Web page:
Repeat after me: “Hunger is my friend!”

| By Dr. Ronald Hoffman

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Repeat after me: "Hunger is my friend!"

We are all familiar with the sensation: You get that empty feeling in your stomach, your appetite revs up, the smell of Cinnabons or pizza or donuts becomes irresistible. It’s hunger, a primal urge to eat, which is relentless.

We tend to eat on schedule. “Breakfast/Lunch/Dinner” is the norm for Americans. However, in her book Three Squares: The Invention of the American Meal, food historian Abigail Carroll argues that our current way of eating is merely a made-up historical convention dating back to the Middle Ages, and has nothing to do with our Paleo roots. She argues that it even may be damaging to our health to eat by the clock instead of obeying natural appetite signals.

I tackled that issue in a previous blog entitled Rethinking Breakfast, in which I challenged nutrition orthodoxy about starting your day with a “hearty” breakfast. I concluded that it’s “different strokes for different folks”; some people may need a rich, nutritious breakfast to anchor themselves for the day and fend off cravings for junk, while others may benefit from extending the night-time fast until brunch—especially if they’re morning exercisers like me.

Many people would say, “I just hate it when I feel hungry!” Little kids get that pouty look like they’re about to burst into tears until an astute parent comes up with the diagnosis: “Time to eat!” Some observant Jews approach the fast of Yom Kippur with trepidation and wish one another (somewhat irreligiously) “an easy fast.”

All in all, we are culturally conditioned and physiologically programmed to view hunger as a very bad thing, to be alleviated as soon as possible.

Why not flip the script?

Years ago, I was lecturing on a cruise ship when something possessed me to exhort my audience, who by then were probably thinking about what they were going to order for lunch: “Repeat after me: Hunger is my Friend!”

They were bemused at first, but then I repeated: “Make it your personal mantra: Hunger is my Friend . . . Hunger is my Friend . . . C’mon, repeat after me: Hunger is my Friend!”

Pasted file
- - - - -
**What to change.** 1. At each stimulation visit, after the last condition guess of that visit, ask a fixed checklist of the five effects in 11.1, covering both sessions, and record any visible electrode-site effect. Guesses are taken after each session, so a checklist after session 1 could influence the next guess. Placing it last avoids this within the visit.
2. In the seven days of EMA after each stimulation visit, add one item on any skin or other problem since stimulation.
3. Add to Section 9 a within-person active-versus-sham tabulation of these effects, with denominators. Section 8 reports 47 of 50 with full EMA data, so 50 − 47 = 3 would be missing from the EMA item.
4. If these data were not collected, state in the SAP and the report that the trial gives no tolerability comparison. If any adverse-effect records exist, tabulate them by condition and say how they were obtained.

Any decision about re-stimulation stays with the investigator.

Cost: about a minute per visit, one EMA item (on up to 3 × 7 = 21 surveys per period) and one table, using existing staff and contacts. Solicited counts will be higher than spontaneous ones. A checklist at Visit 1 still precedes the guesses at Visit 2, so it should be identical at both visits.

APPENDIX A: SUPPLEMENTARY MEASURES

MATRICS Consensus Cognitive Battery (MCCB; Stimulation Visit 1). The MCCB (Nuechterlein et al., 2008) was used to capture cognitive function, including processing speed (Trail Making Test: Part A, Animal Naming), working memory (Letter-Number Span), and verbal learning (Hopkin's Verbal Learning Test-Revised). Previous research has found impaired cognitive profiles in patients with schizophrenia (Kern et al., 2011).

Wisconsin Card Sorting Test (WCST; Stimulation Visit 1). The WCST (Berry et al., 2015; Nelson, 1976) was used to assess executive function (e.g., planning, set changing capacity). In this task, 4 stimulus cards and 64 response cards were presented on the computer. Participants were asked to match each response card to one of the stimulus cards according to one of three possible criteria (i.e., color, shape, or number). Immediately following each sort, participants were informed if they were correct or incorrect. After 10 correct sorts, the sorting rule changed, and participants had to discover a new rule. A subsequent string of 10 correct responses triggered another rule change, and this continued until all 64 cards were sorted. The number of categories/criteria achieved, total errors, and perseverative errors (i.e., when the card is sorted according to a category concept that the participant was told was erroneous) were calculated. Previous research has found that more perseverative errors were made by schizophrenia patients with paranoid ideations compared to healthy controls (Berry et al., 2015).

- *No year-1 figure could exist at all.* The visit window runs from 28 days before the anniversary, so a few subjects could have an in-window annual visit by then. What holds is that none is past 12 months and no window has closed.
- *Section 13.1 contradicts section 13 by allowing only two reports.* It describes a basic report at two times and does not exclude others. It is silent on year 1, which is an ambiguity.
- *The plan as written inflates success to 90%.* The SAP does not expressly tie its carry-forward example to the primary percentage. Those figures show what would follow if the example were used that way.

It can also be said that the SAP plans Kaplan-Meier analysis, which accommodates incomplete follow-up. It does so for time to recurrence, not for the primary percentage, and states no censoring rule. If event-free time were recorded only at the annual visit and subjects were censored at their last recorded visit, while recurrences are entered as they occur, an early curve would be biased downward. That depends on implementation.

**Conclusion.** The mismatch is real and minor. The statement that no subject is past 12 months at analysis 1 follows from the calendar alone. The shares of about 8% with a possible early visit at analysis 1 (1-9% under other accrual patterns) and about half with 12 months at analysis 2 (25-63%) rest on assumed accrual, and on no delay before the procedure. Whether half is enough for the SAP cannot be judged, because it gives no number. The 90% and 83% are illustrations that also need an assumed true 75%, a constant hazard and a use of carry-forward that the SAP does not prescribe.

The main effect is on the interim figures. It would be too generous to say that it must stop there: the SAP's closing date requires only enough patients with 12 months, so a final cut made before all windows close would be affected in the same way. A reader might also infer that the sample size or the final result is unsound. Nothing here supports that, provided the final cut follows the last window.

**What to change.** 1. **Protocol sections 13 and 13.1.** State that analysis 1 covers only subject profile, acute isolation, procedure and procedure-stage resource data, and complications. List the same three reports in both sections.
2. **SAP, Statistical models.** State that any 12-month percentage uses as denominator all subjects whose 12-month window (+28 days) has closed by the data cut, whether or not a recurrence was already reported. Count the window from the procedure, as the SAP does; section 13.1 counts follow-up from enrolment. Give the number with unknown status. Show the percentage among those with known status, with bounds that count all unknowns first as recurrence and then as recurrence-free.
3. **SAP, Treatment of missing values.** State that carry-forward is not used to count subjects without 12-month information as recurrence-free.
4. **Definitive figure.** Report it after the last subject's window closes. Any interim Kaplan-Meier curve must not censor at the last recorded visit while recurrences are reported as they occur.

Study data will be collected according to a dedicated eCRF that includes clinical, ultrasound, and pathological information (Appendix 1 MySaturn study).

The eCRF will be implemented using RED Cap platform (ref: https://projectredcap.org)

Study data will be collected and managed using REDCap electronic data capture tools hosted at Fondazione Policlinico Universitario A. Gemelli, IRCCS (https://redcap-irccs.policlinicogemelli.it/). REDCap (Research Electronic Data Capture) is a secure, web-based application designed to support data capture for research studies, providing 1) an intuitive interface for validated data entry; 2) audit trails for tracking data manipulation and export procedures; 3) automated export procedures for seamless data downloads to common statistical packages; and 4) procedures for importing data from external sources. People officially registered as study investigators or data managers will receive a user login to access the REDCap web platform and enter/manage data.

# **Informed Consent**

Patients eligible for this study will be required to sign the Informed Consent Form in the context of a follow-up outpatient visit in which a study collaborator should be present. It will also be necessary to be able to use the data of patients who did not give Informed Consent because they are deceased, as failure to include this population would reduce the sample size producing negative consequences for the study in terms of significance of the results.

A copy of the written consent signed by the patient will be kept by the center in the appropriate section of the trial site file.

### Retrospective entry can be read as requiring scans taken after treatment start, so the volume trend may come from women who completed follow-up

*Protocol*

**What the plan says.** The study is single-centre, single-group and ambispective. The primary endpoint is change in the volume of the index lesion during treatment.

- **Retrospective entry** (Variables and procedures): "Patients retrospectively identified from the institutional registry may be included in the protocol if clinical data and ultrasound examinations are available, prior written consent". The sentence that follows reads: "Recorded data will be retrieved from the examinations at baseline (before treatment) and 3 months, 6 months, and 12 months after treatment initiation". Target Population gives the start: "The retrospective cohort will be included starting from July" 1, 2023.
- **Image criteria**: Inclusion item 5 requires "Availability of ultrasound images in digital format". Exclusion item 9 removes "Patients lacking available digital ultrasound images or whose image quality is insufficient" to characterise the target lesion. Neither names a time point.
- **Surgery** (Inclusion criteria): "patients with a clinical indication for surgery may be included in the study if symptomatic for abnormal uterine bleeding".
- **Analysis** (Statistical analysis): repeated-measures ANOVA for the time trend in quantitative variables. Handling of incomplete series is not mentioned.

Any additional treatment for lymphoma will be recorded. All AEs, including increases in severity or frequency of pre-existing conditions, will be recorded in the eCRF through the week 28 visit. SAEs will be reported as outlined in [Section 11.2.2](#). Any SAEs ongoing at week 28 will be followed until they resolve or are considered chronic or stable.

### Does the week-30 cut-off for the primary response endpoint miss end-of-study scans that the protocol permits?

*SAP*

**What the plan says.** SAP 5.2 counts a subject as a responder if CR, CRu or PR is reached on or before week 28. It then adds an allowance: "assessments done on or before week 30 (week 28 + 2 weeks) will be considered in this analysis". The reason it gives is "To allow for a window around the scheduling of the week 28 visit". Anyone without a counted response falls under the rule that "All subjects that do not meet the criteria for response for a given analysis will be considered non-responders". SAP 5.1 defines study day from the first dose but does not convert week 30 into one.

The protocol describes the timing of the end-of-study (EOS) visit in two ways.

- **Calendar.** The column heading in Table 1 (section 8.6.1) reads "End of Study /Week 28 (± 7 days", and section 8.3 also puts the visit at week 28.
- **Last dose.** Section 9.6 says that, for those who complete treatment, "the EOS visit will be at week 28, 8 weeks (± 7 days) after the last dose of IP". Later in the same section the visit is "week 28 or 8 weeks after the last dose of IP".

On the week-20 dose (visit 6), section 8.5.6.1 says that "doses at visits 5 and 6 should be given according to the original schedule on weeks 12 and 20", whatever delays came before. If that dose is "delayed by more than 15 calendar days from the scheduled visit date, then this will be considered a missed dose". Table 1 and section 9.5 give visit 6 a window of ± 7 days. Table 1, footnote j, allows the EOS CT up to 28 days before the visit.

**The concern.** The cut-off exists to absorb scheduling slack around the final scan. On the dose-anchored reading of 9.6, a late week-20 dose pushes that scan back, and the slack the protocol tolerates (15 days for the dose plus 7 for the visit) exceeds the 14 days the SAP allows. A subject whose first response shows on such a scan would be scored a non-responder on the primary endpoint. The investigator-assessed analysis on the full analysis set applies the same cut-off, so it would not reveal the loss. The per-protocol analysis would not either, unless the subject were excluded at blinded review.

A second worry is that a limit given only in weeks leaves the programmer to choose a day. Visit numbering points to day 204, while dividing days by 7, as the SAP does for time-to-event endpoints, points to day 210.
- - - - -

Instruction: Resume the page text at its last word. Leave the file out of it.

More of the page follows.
Soon, improbably, I had the whole salon gamely chanting “Hunger is my Friend!”

Then, I explained why I had them do that.

Biologically, all animals are programmed with a powerful drive to seek energy from food. Diffidence about eating would have ensured that our hominid ancestors millions of years ago would never have passed their genes along to us. Enduring harsh weather conditions, exhaustion, danger from predators and competing bands of pre-humans, they emerged from their shelters and began the arduous daily chore of searching for calories.

The driving force was hunger. A hungry human will do almost anything to get food. And from an evolutionary standpoint, that assures our survival and our ability to pass our hunger genes down to future generations.

Our society is predicated on the “pursuit of happiness”: contentment, satisfaction, equilibrium and freedom from want. We are conditioned to believe that distress, exhaustion, anxiety, hunger, pain and unrequited sexual desire are unnatural departures from the ideal state we have come to accept as our birthright.

But, from a biological standpoint, we are exquisite products of an evolutionary process that has built in these dysphoric states as the impetus to survive hostile environments. Remember, nature is agnostic as to whether we feel “good”—the goal of natural selection is to get us to survive to perpetuate our species. Or not, as the cavalcade of prehistoric extinctions clearly illustrates.